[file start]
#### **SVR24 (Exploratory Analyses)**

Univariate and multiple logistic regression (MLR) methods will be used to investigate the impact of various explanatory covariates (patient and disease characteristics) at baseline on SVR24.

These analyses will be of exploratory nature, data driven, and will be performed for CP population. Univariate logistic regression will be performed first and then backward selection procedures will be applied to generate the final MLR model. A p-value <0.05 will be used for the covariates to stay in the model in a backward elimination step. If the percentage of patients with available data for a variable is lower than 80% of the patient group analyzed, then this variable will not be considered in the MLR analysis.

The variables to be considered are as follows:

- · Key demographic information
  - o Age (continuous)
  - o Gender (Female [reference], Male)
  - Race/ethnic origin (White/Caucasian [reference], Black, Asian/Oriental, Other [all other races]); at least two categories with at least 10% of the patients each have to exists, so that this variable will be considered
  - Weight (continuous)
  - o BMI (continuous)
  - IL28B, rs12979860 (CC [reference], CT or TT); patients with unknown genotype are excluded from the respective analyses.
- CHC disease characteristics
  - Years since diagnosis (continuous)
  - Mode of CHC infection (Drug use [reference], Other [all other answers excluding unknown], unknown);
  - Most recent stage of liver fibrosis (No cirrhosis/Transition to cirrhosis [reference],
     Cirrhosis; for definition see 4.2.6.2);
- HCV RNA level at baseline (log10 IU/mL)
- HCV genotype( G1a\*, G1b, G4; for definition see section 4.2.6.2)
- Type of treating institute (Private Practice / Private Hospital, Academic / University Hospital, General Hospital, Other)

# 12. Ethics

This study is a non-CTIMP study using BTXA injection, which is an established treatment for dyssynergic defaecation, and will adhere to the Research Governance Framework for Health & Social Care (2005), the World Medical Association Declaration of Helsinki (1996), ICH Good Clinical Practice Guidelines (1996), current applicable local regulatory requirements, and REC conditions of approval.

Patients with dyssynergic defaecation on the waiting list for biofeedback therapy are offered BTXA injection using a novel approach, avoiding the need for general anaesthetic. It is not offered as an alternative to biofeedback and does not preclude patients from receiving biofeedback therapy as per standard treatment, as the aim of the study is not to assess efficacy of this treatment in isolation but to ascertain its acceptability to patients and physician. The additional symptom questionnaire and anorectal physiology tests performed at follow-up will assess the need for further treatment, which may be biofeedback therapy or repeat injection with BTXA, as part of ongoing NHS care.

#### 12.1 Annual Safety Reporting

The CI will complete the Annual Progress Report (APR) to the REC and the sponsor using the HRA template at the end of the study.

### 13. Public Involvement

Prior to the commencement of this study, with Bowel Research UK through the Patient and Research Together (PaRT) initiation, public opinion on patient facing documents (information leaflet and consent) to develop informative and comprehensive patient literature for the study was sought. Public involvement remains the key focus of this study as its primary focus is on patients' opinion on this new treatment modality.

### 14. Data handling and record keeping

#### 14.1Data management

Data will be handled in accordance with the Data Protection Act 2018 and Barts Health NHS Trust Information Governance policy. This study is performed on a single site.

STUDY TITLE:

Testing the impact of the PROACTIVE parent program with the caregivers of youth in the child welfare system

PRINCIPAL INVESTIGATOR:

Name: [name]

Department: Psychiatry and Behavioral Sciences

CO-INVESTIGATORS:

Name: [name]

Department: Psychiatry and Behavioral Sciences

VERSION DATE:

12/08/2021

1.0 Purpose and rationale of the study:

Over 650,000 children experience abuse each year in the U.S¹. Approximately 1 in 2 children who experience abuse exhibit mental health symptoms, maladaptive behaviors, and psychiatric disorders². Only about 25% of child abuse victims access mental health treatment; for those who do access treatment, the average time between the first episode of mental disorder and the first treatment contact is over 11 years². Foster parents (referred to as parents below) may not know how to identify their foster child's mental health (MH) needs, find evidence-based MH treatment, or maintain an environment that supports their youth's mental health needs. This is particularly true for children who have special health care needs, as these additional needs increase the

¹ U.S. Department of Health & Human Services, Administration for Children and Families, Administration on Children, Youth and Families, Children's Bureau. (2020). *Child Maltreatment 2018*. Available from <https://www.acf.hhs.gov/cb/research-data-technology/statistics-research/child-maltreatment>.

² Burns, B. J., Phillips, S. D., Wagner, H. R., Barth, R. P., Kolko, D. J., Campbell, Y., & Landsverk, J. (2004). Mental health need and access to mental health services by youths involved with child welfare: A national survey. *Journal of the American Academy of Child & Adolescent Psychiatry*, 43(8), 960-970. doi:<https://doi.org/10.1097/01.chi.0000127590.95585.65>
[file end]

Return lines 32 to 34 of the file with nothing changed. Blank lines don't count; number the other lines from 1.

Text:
PRINCIPAL INVESTIGATOR:

Name: [name]

Department: Psychiatry and Behavioral Sciences